On May 8, 2012, the Minister brought an application before the Federal Court seeking an order for the production of BP Canada’s working papers. By this time, the Minister had already concluded their audits the 2005 and 2006 taxation years and issued tax reassessments for those years. As such, the stated purpose for obtaining the tax accrual working papers was for the audit of the 2007 and subsequent taxation years. Prior to the Federal Court Judge’s decision, the tax audit of BP Canada’s 2007 taxation year had concluded with an income tax reassessment, but the Minister had by then issued requests for BP Canada’s working papers for the 2008 through 2010 taxation years.

Judicial History - BP Canada Energy Company v. Canada (National Revenue)

In the Federal Court, the judge addressed two main issues: 1) whether the issues lists fell within the scope of ss.231.1(1) of the Tax Act and 2) if so, whether he should exercise his discretion not to compel the disclosure of the information. The Federal Court Judge considered the CRA’s internal policy and position on requesting tax accrual working papers, whether the disclosure of the working papers would result in BP Canada self-auditing, whether the working papers fell within the scope of ss.231.1(1), as well as public policy concerns. Furthermore, the Federal Court Judge dismissed BP Canada’s Canadian tax lawyer’s contention that even if the working papers were compellable, that the Court should decline to exercise its discretion and further rejected any contention that the tax auditor acted in bad faith or that the Minister was unfairly singling out BP Canada. Ultimately, the Federal Court Judge ordered BP Canada to produce the tax accrual working papers as requested by the Minister.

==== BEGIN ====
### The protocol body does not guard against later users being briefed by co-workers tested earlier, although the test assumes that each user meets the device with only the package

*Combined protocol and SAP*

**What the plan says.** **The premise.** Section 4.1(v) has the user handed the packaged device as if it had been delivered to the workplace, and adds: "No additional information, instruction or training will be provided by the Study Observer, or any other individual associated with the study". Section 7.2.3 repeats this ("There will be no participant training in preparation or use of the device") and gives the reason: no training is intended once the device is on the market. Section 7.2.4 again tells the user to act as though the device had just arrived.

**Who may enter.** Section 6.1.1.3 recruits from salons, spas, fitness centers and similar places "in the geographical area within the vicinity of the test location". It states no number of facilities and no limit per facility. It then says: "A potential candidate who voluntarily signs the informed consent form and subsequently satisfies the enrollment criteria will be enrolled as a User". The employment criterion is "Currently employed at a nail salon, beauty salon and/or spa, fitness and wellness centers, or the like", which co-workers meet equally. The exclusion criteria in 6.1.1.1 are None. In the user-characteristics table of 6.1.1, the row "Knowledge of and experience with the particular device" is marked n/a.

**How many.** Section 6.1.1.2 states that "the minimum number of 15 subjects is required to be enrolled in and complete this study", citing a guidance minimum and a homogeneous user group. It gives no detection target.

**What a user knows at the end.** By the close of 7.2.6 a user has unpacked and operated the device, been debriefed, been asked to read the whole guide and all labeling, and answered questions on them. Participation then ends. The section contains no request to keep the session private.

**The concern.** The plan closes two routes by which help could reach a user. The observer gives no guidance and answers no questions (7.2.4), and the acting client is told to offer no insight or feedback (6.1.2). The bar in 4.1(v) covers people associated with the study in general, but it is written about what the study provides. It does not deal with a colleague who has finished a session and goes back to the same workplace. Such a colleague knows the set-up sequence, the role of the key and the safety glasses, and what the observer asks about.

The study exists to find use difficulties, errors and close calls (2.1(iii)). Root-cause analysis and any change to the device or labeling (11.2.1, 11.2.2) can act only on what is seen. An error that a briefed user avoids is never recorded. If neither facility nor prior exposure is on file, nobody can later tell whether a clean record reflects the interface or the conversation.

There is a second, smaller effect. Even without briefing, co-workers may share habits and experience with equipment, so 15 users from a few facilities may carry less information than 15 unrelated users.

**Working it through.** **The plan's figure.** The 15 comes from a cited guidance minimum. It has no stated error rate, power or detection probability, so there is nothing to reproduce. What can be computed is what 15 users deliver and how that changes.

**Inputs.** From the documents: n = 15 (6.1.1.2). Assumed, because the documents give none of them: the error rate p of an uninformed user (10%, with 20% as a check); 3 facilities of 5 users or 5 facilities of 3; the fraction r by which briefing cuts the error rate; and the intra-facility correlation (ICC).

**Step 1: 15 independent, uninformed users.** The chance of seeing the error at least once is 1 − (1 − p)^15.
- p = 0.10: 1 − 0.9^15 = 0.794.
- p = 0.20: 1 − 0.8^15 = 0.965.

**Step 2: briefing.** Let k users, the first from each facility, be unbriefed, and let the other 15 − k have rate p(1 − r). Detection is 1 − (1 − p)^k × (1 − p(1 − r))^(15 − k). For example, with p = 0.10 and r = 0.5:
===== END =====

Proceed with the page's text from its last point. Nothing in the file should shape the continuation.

Federal Court of Appeal Decision - BP Canada Energy Company v. Canada (National Revenue)

As a result of the Federal Court’s order to produce the tax accrual working papers, BP Canada’s Canadian tax litigation lawyers appealed the decision to the Federal Court of Appeal. The Appellate Court considered the scope of ss.231.1(1) and agreed with the Federal Court Judge that the wording of the subsection could not have been drafted in broader terms. The language and context is clear that the Minster must be acting for a purpose relating to the administration or enforcement of the Act in order to make such an order. However, the Minister was clear that the purpose of the order in this case was to gain access to BP Canada’s uncertain tax positions, which would be used as a roadmap for tax audits under the Income Tax Act. This, the appeal court found, appeared to be an authorized purpose. Furthermore, it is necessary that the target of the order be documents that relate or may relate to any amount payable by the taxpayer under the Act – this too the Court found was satisfied. The Appellate Court found that the language of the subsection, read on its own, gave the Minister access to any documented information that may help in his tax auditing functions and that the tax accrual working papers can be seen as falling within this description.